June 23 (Bloomberg) -- The Airbus SAS-Boeing Co. airliner duopoly survived the Paris Air Show intact as challengers from Canada, China, Brazil and Russia offered little evidence that they’ll break the pair’s stranglehold on single-aisle jets.
Bombardier Inc.’s CSeries won 30 orders from Korean Air Lines Co. and an unnamed carrier before the program took a blow. Qatar Airways Ltd. shelved a deal and Republic Airways Holding Inc. of the U.S. bought Airbus’s rival A320neo, casting doubt on a contract for 40 of the Montreal-based company’s jets.
Russia’s SuperJet won a single 12-plane deal, while Brazilian regional jet specialist Embraer SA said it’ll wait for Boeing’s next move in the narrow-body market before deciding whether to go ahead with a 150-seater. Commercial Aircraft Corp. of China’s C919 may be most likely to mount a challenge after enlisting Ryanair Holdings Plc as a development partner, though the Irish discount carrier is also in talks with Boeing, and analysts said a deal for the Comac model is unlikely.
“Going up against Boeing and Airbus in head-to-head competition is really tough, not only because of their size, but because of their existing product line and industrial capacity,” Embraer Chief Executive Officer Frederico Curado said in an interview in Paris. “They can have a very quick response and literally flood the market.”
Bombardier and Embraer are targeting single-aisle jets after building up their capabilities by adding bigger regional models over the past decade. Russia is seeking to rebuild a civil-aircraft industry shattered after the collapse of the Soviet Union, and China wants to establish its credentials as an airliner manufacturer as a booming economy stokes air travel.
All are seeking a slice of the biggest part of a global airliner market estimated at $4 trillion over the next 20 years.
Airbus’s neo, already the Toulouse, France-based company’s fastest-selling plane, won more than 300 orders during the first three days of the Paris show, bringing commitments since the jet’s December launch to more than 600. Boeing, which says it will take the rest of the year to decide between re-engining and an all-new model, still clawed in 75 orders for the 737.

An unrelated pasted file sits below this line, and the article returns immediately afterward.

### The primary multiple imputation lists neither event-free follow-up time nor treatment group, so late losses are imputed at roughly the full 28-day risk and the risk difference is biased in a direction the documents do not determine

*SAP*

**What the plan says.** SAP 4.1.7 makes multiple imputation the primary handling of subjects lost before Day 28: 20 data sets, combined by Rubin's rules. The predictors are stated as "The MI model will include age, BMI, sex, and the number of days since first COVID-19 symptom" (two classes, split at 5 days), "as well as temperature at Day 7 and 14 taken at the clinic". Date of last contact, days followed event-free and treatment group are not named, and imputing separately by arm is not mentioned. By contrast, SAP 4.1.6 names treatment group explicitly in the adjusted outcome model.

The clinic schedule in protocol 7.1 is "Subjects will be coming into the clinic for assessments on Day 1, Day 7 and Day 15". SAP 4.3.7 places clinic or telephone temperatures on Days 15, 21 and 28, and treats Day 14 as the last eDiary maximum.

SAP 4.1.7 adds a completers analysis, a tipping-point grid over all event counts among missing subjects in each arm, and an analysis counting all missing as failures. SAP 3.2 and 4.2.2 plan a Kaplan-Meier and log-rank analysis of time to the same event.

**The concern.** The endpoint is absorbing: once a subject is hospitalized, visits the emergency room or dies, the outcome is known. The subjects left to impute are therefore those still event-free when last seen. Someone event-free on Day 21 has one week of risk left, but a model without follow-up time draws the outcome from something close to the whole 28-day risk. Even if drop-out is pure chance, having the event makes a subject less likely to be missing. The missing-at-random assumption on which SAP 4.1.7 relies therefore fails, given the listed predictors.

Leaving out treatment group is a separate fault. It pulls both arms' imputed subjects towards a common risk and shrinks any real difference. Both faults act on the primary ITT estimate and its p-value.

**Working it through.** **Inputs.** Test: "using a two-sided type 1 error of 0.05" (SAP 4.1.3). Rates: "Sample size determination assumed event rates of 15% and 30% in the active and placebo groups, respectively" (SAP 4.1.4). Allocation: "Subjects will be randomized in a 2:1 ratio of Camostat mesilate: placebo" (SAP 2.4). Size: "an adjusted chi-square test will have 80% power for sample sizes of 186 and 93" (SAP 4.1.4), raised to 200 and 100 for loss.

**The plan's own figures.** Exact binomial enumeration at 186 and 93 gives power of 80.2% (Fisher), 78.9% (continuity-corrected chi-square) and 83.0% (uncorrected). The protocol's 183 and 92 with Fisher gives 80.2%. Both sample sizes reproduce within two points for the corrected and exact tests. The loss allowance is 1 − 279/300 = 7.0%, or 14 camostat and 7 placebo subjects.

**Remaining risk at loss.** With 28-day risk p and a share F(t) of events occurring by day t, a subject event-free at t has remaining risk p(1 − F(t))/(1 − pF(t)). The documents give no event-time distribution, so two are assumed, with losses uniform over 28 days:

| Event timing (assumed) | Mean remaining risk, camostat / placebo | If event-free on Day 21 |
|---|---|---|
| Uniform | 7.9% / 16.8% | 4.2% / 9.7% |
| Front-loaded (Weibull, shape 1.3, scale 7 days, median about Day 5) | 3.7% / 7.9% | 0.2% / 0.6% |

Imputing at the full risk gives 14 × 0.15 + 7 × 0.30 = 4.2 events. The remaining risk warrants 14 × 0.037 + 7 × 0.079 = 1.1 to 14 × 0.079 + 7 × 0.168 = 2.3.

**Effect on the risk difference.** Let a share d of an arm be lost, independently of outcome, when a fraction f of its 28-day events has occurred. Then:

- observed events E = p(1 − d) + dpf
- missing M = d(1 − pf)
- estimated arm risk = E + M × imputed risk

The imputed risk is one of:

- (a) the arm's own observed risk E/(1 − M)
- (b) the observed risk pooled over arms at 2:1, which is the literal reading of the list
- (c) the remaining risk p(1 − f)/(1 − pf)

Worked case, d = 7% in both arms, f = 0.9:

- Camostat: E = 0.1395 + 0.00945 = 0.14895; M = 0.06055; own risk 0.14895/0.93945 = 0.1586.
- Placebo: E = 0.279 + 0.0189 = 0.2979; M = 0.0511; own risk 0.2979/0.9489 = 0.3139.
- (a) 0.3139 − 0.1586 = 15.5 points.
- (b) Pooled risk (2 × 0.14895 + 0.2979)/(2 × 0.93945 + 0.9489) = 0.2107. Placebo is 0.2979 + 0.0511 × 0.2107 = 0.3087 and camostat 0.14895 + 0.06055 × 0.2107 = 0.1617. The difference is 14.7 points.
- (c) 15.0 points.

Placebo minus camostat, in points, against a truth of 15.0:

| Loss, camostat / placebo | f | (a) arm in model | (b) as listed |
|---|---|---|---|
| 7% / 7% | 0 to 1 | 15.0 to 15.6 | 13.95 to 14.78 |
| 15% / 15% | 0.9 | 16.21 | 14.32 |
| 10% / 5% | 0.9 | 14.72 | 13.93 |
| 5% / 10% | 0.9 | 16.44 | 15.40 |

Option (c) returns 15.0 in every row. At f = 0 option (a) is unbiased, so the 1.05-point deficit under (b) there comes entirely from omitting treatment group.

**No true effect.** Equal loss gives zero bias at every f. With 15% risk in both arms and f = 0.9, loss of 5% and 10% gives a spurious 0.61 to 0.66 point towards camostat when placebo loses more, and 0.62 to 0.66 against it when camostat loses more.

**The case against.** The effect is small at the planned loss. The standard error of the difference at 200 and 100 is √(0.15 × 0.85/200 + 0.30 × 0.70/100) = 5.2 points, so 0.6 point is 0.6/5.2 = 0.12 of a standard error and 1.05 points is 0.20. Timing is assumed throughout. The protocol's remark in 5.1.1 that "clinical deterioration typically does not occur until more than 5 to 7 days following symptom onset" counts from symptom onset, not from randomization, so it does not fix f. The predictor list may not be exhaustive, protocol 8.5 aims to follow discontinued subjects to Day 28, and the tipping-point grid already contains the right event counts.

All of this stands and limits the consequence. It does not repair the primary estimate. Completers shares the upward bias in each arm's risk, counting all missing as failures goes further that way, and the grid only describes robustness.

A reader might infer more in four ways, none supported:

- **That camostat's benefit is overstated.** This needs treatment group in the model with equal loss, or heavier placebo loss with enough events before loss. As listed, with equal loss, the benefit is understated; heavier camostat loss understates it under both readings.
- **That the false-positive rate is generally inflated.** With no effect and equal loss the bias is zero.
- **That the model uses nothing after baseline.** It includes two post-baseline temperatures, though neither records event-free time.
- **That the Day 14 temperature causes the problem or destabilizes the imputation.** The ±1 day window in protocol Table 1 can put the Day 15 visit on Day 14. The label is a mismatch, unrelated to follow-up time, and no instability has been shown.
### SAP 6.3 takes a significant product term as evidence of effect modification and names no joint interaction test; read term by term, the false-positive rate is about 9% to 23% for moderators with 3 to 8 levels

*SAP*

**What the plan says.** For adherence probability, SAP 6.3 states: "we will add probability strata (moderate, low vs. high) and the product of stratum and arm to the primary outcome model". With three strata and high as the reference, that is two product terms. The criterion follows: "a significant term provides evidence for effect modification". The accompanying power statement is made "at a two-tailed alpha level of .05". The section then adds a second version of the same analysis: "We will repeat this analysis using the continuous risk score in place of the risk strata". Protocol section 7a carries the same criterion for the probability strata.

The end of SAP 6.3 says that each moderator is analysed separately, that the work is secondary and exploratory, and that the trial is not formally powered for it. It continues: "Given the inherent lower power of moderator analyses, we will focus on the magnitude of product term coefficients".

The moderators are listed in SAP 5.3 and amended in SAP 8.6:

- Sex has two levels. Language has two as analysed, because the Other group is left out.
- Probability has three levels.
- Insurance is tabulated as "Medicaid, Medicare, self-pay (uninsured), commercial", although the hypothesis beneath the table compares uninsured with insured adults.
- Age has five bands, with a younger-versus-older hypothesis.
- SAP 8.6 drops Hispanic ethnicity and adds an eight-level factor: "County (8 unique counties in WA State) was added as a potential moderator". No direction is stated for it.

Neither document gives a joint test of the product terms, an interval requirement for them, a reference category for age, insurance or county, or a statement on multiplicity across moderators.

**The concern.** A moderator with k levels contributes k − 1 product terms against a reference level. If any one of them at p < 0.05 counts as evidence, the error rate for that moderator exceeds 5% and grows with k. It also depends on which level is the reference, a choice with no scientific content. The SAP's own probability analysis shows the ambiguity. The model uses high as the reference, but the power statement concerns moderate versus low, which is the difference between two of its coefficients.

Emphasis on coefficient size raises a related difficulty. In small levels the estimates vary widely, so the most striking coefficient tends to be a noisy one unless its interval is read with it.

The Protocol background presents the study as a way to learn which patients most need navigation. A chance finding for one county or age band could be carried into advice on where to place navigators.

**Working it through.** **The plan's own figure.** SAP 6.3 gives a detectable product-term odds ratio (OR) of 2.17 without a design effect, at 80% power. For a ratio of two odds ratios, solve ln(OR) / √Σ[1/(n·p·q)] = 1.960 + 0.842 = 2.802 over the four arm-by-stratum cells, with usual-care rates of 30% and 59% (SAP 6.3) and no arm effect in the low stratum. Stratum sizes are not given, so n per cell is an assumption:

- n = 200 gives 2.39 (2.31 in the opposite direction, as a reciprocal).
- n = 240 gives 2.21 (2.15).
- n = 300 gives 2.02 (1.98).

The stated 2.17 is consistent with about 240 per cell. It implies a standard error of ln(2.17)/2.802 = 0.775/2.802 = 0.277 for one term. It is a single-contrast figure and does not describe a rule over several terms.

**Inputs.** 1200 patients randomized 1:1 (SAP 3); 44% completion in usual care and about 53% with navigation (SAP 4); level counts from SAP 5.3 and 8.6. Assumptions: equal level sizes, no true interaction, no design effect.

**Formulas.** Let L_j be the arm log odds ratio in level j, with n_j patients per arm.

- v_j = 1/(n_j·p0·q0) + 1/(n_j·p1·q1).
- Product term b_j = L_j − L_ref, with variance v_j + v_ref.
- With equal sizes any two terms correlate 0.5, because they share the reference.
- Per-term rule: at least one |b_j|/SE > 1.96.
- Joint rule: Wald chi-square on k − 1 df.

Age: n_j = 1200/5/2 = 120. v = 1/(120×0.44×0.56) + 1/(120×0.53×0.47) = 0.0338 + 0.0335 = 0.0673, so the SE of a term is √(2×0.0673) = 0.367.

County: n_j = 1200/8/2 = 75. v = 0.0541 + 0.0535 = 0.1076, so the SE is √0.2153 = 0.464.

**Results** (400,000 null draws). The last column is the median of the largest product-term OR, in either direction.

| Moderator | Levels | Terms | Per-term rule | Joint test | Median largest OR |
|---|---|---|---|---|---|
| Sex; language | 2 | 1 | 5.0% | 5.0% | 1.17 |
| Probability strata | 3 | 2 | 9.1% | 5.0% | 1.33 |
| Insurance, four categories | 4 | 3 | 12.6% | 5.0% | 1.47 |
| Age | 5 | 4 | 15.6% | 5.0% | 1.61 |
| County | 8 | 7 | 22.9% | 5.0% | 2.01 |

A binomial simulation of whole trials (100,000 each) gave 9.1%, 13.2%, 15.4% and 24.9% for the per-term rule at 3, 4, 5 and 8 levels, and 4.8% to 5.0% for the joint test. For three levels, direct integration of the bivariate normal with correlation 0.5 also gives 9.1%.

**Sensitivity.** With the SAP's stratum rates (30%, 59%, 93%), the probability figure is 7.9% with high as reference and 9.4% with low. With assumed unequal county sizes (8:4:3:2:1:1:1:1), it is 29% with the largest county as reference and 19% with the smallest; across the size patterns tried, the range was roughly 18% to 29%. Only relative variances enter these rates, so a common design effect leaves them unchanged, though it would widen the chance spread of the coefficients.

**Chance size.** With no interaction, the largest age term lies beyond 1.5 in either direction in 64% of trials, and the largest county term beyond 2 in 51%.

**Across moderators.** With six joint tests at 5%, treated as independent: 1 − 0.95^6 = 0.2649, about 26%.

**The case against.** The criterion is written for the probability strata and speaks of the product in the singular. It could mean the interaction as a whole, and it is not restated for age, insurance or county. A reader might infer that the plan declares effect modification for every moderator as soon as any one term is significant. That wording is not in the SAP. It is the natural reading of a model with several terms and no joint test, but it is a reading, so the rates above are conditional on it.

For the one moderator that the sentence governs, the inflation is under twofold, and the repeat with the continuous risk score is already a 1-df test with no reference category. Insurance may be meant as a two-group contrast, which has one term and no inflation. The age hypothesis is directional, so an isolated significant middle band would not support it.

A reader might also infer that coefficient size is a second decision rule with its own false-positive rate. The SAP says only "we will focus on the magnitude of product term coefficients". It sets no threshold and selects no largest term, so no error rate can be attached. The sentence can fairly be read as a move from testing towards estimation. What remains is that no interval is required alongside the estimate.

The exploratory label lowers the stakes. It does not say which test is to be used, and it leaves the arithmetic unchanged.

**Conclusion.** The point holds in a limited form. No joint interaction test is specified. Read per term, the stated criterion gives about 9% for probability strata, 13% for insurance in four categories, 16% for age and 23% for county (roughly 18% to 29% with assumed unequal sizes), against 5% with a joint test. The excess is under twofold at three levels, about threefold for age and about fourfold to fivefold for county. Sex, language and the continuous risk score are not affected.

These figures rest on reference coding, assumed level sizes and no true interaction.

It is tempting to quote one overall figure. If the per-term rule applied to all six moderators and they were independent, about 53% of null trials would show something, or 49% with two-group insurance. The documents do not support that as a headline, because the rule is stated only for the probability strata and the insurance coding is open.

Airbus added more contracts today, with a firm order for 72 A320neos from GoAirlines (India) Ltd. Skymark Airlines Inc. of Japan also placed a contract two A380 superjumbos, the first for victory for the double-decker model at this week’s event.
The narrow-body market is split 52 percent to 48 percent in Airbus’s favor, according Jim Albaugh, president of Chicago-based Boeing’s commercial airplanes unit.
‘Smallest to Buckle’
Louis Gallois, CEO of Airbus parent European Aeronautic, Defence & Space Co., said at a briefing in Paris that he expects some of the new models in the 100-seat-plus sector to fail.
“Can the market accept six single-aisle planemakers? I’m sure the smallest will have to buckle,” he said.
Republic Airways signed a letter of intent to buy 80 neos with a list price of $7 billion for its Frontier Airlines unit, split between A319 and A320 variants that carry 124 and 150 people, overlapping with Bombardier’s 100-149 seat CSeries.
It’s not clear how Republic, which bought Frontier out of bankruptcy in 2009, will be able to buy the neos after agreeing a 40-plane CSeries deal worth $3.06 billion in February 2010, said Bob McAdoo, an Avondale Partners LLC analyst based in Prairie Village, Kansas. E-mail and phone messages to Republic weren’t immediately returned, though Bombardier said its accord with the Indianapolis-based airline won’t be affected.
The Republic announcement is “a marginal negative” for Bombardier, according to Hamzah Mazari, a New York-based analyst at Credit Suisse AG who said the CSeries order book “remains robust” and reiterated his “outperform” rating on the stock.
Qatar Airways has deferred a decision on whether to order the CSeries for the moment, Chief Executive Officer Akbar al Baker said June 20. The Middle East’s second-largest carrier is hopeful about making an order announcement regarding the Airbus neo before the end of the Paris event, he said.
Bombardier’s president for commercial aviation, Gary Scott, said at the show that the Korean CSeries deal for 10 CS100 and 10 CS300 derivatives is a “marquee order,” though the company is focused on adding as many customers as possible -- including leasing firms -- rather than on chasing blockbuster deals.